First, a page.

Western drought: Conservation still key as Tahoe-Truckee heads into summer | SierraSun.com

Western drought: Conservation still key as Tahoe-Truckee heads into summer

❱❱ Margaret Moran | mmoran@sierrasun.com
Despite Lake Tahoe recently hitting its natural rim for the first time in months, some piers in the region like this one seen Sunday in Tahoe Vista still do not touch water.
Margaret Moran / North Lake Tahoe Bonanza |

TAHOE-TRUCKEE, Calif. — Despite the Tahoe/Truckee region having a strong winter this season, the greater state of California is still in a drought, and area officials are urging continued conservation as warmer months approach.

On Sunday, Lake Tahoe’s water level hit its natural rim of 6,223 feet, the first time since June 2015, thanks to a winter season that saw more than 500 inches of snow in upper-elevation areas in the Sierra Nevada.

Originally, the lake dipped below its rim Oct. 15, 2014, in response to the drought.

“Even with a much better winter, the state as a whole has not recovered from four straight drought years,” said Kurt Althof, grants and community information administrator for the Tahoe City Public Utility District. “We at the TCPUD, in addition to the state, urge residents and visitors to continue to be mindful of their water use.”

“We are all in this together, and it is imperative that everyone chip in to help maintain water sustainability for our region and the state.”Kurt AlthofTahoe City Public Utility District

Both the North Tahoe and Truckee Donner public utility districts are pushing the same conservation message, especially given that the state recently extended emergency drought regulations through October 2016.

As part of the readoption, the State Water Resources Control Board will hear possible regulation modifications at an April 20 workshop. For the latest restrictions, check with your water purveyor.

“As a California water purveyor, the district and our residents have to follow the mandates the state puts in place,” said Pam Emmerich, NTPUD district technology and public information administrator.

Meanwhile, neighboring Nevada has not issued mandatory restrictions, said Joe Pomroy, director of Public Works for Incline Village General Improvement District. However, IVGID encourages water conservation at all times.

“Water conservation is critical in times of drought, but also needed in times of plenty because water is a precious limited resource,” according to the district.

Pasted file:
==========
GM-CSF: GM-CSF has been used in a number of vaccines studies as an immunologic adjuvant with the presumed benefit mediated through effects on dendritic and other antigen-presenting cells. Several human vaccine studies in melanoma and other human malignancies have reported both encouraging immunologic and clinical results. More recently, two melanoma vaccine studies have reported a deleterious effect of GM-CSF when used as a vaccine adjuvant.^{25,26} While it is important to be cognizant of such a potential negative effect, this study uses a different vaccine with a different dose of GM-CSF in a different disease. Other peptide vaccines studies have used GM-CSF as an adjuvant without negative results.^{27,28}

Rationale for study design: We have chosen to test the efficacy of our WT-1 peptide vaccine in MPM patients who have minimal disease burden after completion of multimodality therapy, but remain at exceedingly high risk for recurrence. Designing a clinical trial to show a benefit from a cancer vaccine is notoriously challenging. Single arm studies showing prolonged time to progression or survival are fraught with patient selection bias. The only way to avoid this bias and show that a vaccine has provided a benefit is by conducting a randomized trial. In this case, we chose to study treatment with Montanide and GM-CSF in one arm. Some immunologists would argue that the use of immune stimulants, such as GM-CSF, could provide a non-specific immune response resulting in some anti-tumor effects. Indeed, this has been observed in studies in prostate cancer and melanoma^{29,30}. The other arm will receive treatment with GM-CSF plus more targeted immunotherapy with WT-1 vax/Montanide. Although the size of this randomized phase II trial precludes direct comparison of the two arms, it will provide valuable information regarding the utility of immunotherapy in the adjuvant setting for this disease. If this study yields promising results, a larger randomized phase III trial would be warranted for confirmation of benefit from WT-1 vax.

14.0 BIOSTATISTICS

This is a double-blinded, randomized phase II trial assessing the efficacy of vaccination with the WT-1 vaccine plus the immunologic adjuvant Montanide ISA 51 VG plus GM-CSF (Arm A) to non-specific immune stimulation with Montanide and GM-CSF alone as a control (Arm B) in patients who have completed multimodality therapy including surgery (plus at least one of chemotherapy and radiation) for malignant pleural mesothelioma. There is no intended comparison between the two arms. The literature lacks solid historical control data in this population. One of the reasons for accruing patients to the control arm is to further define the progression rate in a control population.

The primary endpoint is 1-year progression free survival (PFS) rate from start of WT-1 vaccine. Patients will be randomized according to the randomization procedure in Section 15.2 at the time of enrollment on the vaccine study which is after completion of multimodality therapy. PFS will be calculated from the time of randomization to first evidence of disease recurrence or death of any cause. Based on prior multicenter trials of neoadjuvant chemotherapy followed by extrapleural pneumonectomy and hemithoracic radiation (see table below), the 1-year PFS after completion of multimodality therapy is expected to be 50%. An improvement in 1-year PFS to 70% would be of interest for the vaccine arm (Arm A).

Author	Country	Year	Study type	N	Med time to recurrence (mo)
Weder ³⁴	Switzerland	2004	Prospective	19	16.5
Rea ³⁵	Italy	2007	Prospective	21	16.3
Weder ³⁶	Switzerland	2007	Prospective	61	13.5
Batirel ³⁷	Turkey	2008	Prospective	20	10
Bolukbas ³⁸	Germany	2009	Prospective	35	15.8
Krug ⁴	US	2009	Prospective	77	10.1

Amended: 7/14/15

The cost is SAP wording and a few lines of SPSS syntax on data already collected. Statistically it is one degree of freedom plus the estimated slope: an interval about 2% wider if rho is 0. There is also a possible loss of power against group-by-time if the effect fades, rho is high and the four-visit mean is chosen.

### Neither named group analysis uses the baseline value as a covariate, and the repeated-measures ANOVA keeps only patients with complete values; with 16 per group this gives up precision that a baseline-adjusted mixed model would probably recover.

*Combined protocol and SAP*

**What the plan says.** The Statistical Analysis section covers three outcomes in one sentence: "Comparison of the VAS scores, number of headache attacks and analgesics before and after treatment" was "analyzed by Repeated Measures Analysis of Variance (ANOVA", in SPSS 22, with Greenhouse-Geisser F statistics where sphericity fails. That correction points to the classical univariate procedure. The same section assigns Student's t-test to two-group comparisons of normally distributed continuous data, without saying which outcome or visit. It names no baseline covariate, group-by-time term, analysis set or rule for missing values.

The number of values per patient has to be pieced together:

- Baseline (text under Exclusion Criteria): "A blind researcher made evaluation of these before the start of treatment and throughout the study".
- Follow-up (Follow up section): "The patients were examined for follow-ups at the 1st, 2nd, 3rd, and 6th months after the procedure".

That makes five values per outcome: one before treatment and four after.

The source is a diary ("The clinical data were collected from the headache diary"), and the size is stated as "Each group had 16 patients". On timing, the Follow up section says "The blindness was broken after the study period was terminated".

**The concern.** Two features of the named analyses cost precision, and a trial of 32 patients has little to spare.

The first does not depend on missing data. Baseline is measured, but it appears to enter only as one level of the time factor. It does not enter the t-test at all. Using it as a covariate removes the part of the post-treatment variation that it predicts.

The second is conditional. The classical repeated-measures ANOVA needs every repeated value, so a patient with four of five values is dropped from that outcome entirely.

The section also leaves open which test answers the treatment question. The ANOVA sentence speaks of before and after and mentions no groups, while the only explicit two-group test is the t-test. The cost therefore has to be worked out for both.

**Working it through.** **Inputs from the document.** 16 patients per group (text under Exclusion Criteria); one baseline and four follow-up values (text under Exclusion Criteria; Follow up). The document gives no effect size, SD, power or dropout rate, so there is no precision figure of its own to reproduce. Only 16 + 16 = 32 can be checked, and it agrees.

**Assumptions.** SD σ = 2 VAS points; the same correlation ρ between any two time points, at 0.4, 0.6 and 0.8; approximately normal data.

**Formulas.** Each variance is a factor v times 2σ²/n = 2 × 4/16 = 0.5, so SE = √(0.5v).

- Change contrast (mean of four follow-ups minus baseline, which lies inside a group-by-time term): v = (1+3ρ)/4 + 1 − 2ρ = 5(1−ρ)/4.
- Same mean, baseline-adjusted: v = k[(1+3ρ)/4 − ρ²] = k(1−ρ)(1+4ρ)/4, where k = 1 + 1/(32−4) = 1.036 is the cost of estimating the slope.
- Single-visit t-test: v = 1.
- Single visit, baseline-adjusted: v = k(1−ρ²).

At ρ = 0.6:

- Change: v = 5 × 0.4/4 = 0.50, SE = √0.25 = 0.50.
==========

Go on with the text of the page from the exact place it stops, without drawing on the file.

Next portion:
Echoing that sentiment is TDPUD, said Steven Poncelet, district public information and conservation manager: “The Truckee Donner PUD’s message from the beginning has been that water is a precious resource, and we should do everything we can to conserve water during and after a drought,”

Traditionally, the summer months — more specifically, July and August — are when regional PUDs see a spike in water consumption.

Key drivers include outdoor irrigation, weather patterns and an increase in population due to second-home owners being in town along with more visitors, according to officials.

IVGID Public Works Department reports that nearly 70 percent of annual water use for Incline and Crystal Bay is for irrigation.

“It is very important that everyone who lives in, owns a second home or is visiting North Tahoe or California, in general, (does) their part in curbing water use,” Althof said. “ … We are all in this together, and it is imperative that everyone chip in to help maintain water sustainability for our region and the state.”

Effective as of March 1, TCPUD must reduce water consumption by 17 percent from its 2013 levels, while TDPUD’s conservation target is 25 percent, as dictated by the state water board.

NTPUD, meanwhile, has a 28 percent target, except for the months of July, August and September, when it’s slightly reduced to 25 percent, Emmerich said.

Those conservation targets may change following the April 20 workshop, Althof said.

“We anticipate this summer to be even more challenging to meet conservation numbers because there is a concern that people think we are out of the drought, as they skied all winter and they are watching the lake rise, but the real truth is there isn’t enough snowpack to bring us out of the current drought,” Emmerich said.

According to the U.S. Drought Monitor, at least 55.25 percent of California is in “extreme drought” (including the greater Tahoe-Truckee area), and 31.68 percent is in “exceptional drought” as of April 5.

“The extended drought and unprecedented conservation mandates have taught us that water conservation will likely be a normal way of life moving forward for all Californians,” Althof said.